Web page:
The Greek phrase ο κυριος μου loosely rendered reads "the master of me," and I can agree with H3br3wHamm3r81 that:
"In John 20:28,..., ὁ κύριός μου [is] simply saying what would be equivalent to the English phrase 'my master.'"
Nevertheless, and ever since the days of Monarchianism and Patripassianism (heresies of the 2nd and 3rd centuries CE, respectively), the words ο θεος μου have apparently created problems for both early and modern interpreters. Prof. Ehrman (The Orthodox Corruption of Scripture, 266, 1993, citing Raymond Brown's The Gospel According to John 29, 1966) wrote that one Theodore of Mopsuestia (d. 428 CE) later "argued that Thomas [seemingly ecstatically] uttered those words in praise of God the Father" (i.e., יהוה, the God of first century CE converts from Judaism). And that makes sense to me if, as Strong's G611 and H6030 indicate, Thomas began to give praise to YHVH and was interrupted by Jesus (20:29) commending his (Thomas') belief, misconstrued though it might have been.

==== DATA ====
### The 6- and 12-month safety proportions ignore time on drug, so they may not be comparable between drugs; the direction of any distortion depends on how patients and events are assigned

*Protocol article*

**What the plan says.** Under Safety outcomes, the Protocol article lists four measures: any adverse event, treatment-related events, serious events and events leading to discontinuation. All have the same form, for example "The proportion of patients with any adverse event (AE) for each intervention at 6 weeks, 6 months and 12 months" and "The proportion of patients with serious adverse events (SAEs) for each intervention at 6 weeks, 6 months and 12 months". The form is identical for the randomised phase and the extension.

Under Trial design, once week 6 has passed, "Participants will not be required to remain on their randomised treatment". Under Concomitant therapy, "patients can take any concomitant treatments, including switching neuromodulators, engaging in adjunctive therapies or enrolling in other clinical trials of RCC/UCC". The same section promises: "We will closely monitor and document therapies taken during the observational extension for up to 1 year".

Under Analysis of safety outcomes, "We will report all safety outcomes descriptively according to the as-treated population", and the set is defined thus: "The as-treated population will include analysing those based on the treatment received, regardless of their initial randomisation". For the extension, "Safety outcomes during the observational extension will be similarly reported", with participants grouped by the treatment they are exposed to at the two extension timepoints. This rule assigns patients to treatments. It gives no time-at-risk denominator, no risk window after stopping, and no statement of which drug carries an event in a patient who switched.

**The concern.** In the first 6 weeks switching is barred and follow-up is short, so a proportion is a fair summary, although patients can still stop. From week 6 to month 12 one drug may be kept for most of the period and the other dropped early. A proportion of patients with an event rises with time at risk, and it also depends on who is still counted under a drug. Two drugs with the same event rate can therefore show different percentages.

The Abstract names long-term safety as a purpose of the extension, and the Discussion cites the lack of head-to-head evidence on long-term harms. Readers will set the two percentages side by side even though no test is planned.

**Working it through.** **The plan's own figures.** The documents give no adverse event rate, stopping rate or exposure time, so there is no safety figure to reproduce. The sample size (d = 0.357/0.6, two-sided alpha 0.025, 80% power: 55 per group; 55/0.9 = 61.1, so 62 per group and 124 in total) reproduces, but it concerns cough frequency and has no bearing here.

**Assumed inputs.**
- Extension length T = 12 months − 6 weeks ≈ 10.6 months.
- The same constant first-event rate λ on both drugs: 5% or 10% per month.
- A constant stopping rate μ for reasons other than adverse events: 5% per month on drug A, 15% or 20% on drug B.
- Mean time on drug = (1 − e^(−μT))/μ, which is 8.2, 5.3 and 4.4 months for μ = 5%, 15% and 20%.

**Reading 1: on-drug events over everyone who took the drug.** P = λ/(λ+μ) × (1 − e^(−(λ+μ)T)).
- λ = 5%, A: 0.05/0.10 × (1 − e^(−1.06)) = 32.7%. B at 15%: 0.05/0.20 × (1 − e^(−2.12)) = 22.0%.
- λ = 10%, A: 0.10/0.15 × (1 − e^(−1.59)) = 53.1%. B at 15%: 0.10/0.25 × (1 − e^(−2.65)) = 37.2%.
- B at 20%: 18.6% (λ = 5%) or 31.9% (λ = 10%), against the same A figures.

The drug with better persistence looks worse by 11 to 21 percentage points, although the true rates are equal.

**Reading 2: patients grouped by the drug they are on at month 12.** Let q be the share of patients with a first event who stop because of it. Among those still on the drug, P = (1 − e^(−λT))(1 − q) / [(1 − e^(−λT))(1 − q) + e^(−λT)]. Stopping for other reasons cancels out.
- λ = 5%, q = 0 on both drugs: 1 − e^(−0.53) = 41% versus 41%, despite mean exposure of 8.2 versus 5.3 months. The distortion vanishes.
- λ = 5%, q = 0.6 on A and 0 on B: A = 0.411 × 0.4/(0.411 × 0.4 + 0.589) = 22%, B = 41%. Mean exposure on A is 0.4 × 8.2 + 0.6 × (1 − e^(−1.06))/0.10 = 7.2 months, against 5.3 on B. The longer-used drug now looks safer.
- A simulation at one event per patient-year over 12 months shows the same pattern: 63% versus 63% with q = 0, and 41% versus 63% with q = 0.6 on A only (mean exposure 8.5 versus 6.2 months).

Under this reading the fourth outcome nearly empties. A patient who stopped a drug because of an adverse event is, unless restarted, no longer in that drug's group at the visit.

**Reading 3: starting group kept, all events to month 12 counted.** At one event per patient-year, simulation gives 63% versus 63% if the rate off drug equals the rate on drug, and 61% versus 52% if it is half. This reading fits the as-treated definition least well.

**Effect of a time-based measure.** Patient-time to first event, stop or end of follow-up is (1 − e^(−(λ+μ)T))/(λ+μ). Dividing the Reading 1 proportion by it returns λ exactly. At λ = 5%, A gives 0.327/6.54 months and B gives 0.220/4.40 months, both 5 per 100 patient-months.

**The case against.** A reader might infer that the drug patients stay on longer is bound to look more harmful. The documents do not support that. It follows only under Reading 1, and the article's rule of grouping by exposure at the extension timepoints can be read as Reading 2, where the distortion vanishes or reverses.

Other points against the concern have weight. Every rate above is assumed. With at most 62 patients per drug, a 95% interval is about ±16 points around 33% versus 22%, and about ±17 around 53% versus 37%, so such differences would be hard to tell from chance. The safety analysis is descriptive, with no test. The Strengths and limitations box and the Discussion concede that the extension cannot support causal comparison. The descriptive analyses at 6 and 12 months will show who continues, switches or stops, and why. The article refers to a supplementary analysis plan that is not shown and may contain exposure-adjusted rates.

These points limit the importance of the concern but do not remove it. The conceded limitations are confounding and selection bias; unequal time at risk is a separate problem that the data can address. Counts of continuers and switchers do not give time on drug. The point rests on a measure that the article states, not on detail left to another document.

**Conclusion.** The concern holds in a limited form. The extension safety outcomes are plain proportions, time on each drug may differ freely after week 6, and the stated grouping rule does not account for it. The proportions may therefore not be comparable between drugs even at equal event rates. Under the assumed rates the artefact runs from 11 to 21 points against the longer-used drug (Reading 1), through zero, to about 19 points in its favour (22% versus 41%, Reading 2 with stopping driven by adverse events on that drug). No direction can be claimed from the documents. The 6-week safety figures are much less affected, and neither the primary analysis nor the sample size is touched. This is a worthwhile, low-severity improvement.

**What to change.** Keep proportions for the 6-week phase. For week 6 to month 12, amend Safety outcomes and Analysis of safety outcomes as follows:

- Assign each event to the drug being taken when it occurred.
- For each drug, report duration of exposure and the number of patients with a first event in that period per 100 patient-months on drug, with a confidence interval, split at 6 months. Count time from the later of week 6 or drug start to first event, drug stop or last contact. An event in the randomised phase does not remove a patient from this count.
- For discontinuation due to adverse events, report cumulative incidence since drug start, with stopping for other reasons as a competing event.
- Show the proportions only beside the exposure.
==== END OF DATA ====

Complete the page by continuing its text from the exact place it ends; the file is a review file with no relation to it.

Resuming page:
Refer back to the Greek of John 1:1 and note that θεος is anarthrous. But in John 20:28, Jesus is specifically called ο θεος (the supreme Divinity, or God; cp. Strong's G2316, et al). So what is the average Bible-reading Christian to think except that Jesus IS "God" himself? And when you combine John 20:28 with 1 John 5:7-8, it's little wonder that Trinitarians believe that Jesus is the God of the OT.
I don't have access to a copy of Codex Ephraemi (C/04, ca. 400-499 CE) but, if I recall correctly, it and other Gospel mss. omit the article, indicating to some interpreters that Jesus of Nazareth, while he might have been θεος (divine-like or godly), is not ο θεος; i.e., THE God Orthodox Christians claim him to be. I also do not have anything by Metzger which addresses John 20:28. Does anyone else know what Metzger said about it?